OUR SAY: More effort needed to stamp out bullying
THERE is a reason there has been such a strong response to the video of Keaton Jones and his tearful plea to those that had been bullying him.
Just about everyone has a story about a time when they were the subject of bullying, whether it was at school, work or in another social environment.
I know there was been some controversy surrounding the family and the video since then, but I still think it has started a worthwhile conversation.
When I was at school, I was attacked by bullies.
One girl cut my hair while she was sitting behind me in class and an older group stole my backpack when I'd just started high school.
I was shy and found it hard to deal with the bullying until the end of Year 7, when I met a great group of girls I'm still close friends with to this day.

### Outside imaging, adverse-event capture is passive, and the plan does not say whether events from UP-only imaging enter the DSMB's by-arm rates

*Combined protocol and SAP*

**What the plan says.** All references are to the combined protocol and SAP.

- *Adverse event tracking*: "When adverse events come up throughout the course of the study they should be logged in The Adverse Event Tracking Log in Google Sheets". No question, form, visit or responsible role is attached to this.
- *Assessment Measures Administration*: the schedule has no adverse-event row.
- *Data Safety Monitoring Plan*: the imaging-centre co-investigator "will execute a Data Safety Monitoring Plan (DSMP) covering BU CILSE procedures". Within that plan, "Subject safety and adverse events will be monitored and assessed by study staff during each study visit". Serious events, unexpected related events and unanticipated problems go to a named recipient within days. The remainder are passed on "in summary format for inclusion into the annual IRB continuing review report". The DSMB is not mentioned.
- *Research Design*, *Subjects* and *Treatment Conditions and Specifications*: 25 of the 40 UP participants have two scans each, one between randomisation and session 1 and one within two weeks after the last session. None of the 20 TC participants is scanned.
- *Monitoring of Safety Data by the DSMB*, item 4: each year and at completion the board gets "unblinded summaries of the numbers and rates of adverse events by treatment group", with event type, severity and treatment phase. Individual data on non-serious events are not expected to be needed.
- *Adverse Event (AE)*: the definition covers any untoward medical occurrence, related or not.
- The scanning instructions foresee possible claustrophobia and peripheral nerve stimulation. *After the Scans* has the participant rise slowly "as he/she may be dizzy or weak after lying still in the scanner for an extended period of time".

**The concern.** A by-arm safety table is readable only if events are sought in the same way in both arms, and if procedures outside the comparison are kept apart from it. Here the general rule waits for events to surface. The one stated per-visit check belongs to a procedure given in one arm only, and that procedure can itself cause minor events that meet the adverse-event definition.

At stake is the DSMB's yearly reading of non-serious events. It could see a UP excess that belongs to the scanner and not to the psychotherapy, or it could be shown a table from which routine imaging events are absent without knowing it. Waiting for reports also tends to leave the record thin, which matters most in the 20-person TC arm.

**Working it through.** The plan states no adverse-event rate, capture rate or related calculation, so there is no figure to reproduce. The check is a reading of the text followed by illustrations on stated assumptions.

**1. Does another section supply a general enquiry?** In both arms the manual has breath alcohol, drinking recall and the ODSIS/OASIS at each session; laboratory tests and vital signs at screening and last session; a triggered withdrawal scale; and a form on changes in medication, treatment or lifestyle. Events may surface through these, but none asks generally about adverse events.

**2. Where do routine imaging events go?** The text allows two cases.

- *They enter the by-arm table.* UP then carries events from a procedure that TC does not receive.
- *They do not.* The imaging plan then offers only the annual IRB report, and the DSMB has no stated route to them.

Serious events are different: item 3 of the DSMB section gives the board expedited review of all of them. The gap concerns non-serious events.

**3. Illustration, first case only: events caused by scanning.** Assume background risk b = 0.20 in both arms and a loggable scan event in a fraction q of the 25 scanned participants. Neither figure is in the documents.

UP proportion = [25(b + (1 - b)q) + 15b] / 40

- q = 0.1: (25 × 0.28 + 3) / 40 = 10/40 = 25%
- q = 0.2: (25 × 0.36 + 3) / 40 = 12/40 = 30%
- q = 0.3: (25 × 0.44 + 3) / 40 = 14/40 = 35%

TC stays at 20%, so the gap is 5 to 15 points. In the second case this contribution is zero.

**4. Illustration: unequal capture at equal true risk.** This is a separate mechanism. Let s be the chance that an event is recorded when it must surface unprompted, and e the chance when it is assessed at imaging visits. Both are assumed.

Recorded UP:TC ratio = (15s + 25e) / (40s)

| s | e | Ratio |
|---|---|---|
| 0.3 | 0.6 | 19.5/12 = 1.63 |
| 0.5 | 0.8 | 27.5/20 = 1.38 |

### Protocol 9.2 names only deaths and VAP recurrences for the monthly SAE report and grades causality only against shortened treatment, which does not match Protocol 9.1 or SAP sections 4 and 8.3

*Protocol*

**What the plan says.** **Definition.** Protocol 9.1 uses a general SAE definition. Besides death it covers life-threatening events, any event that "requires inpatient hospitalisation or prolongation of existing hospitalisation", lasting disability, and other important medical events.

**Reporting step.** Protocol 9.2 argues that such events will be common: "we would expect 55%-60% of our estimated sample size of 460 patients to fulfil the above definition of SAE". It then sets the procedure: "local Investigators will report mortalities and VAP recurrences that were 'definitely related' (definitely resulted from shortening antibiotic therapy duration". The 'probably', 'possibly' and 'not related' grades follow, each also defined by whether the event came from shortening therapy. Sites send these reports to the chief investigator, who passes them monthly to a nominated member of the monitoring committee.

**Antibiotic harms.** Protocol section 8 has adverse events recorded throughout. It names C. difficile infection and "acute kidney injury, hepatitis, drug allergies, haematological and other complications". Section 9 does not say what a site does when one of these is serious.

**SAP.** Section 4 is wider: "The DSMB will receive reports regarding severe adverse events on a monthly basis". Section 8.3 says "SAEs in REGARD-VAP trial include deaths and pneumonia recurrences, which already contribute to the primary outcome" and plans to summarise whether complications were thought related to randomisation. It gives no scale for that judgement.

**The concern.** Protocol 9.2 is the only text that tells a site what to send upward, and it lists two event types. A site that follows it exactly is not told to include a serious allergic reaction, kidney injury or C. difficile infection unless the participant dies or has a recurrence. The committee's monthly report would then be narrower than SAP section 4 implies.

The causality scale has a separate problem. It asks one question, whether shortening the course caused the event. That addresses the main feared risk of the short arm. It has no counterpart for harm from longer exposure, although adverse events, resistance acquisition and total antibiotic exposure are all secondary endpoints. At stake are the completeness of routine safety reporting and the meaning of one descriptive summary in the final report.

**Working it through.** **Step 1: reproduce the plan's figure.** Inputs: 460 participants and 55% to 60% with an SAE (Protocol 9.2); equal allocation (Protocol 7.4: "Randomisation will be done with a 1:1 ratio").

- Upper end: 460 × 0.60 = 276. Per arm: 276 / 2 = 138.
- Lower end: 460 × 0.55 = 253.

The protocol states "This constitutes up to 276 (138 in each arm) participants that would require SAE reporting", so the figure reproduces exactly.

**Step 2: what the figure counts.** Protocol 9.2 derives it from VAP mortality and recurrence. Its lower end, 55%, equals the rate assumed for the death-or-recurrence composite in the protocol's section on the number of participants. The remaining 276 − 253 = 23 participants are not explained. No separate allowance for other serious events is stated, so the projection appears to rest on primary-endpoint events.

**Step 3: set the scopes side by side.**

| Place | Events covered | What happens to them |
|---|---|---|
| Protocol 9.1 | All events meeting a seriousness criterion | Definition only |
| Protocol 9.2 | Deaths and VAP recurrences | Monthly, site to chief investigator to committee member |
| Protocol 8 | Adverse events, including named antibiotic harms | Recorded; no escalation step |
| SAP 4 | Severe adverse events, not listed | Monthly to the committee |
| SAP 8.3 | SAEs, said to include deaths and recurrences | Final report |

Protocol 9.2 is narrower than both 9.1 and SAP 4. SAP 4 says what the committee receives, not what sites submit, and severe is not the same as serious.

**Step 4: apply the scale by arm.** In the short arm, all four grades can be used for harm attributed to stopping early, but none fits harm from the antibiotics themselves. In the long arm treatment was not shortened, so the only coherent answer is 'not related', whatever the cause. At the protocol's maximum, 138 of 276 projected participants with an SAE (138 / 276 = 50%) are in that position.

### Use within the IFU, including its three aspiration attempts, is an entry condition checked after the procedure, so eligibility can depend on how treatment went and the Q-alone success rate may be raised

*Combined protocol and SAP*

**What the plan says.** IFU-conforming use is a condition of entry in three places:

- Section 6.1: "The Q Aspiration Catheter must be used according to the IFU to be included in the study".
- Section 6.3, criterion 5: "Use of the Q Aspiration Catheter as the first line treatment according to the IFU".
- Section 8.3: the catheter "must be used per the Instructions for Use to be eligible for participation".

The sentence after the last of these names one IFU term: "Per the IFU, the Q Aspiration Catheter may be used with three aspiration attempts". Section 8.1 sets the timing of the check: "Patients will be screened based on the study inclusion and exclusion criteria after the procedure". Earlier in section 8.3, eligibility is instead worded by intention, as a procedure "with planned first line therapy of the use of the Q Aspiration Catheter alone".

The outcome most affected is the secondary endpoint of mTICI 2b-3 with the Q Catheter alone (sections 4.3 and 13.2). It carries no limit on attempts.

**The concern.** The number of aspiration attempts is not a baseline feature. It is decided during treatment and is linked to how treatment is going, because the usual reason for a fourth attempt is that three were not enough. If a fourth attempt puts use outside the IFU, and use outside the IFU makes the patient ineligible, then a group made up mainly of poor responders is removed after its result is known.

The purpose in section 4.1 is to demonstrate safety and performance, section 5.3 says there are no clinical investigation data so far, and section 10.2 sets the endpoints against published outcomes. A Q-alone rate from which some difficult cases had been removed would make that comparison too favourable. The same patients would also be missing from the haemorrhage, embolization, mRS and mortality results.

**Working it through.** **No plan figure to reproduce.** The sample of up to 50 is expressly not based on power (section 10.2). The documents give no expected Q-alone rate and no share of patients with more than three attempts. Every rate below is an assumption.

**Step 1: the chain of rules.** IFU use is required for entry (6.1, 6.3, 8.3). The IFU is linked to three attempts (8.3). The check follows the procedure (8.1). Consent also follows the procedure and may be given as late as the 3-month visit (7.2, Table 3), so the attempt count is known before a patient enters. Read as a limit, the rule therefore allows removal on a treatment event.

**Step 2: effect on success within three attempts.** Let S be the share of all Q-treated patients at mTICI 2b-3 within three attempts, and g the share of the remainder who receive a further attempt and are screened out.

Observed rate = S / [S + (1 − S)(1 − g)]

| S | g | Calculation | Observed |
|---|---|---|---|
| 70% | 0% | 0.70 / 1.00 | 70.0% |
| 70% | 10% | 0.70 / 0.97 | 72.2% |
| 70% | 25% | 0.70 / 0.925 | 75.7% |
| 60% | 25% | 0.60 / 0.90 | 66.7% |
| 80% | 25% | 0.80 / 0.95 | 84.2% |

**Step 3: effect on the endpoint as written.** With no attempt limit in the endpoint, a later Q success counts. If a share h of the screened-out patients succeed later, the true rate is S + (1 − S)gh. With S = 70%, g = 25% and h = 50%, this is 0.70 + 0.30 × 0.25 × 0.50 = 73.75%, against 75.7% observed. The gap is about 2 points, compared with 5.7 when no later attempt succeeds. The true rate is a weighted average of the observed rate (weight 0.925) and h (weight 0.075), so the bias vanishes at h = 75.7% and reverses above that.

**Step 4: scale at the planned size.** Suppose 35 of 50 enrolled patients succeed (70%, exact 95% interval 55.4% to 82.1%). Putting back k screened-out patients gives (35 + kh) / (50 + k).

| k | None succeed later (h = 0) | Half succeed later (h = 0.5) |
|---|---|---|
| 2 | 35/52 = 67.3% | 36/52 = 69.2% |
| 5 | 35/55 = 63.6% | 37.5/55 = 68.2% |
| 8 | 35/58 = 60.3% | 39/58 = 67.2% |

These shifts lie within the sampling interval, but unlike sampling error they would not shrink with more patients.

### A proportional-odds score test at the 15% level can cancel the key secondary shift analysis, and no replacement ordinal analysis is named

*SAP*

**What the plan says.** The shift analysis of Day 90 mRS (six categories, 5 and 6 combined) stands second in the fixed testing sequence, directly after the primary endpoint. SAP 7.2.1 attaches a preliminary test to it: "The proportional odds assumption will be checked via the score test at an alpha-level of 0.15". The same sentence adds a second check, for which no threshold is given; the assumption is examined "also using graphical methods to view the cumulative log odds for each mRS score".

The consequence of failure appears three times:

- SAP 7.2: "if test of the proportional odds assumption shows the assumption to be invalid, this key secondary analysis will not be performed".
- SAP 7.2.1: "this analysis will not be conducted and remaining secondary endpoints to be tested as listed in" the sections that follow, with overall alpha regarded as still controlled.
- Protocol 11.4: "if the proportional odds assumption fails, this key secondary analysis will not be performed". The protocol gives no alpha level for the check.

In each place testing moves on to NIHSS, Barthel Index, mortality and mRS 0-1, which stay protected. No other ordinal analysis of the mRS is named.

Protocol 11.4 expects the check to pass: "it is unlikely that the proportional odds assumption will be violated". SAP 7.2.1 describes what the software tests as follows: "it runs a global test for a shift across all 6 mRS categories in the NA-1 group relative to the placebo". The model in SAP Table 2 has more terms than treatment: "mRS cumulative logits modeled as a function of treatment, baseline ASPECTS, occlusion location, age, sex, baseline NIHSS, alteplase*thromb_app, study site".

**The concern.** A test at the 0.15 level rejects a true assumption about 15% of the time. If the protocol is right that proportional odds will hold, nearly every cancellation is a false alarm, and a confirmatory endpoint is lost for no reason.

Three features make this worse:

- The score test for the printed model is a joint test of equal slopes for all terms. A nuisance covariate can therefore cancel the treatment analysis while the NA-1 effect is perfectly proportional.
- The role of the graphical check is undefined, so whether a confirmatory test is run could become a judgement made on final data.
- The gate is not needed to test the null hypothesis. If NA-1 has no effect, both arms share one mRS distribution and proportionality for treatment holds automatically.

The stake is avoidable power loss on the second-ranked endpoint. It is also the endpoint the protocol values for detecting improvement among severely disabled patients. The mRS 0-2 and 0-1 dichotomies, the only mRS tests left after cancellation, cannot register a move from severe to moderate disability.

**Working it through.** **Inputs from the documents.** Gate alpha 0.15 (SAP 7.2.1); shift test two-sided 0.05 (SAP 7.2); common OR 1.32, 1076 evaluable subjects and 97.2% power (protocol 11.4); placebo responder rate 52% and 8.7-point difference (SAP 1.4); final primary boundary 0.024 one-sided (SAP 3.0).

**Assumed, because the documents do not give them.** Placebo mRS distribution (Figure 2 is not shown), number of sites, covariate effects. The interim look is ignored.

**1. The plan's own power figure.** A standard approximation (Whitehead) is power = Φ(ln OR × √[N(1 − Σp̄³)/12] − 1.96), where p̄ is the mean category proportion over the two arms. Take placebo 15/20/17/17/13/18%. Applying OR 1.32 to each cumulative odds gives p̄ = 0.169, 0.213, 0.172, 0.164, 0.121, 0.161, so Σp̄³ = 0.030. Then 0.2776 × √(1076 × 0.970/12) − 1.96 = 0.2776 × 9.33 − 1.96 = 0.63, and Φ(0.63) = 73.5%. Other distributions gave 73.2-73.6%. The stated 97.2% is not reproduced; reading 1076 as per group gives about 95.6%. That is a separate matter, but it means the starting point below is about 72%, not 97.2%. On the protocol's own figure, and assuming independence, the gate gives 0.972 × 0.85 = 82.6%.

The principal of my school told my mother that bullying and name-calling was part of growing up, which she found ridiculous.
She remarked to him that in the real, grown-up world, it would be unacceptable and rude for her to point out the fact that he was bald (which he undeniably was).
I think sometimes we accept behaviour or try to rationalise it when really we should be trying to stamp it out.
Sure, kids need to learn about the real world where they won't always get their own way and which can sometimes be unkind.
But surely we don't really believe our kids should grow up accepting this kind of treatment.
One only needs to look at social media to see that name-calling and bullying seems to have escaped the schoolyard and is becoming more and more a part of our daily lives.
If we want better behaviour from our children, we need to demand it from ourselves.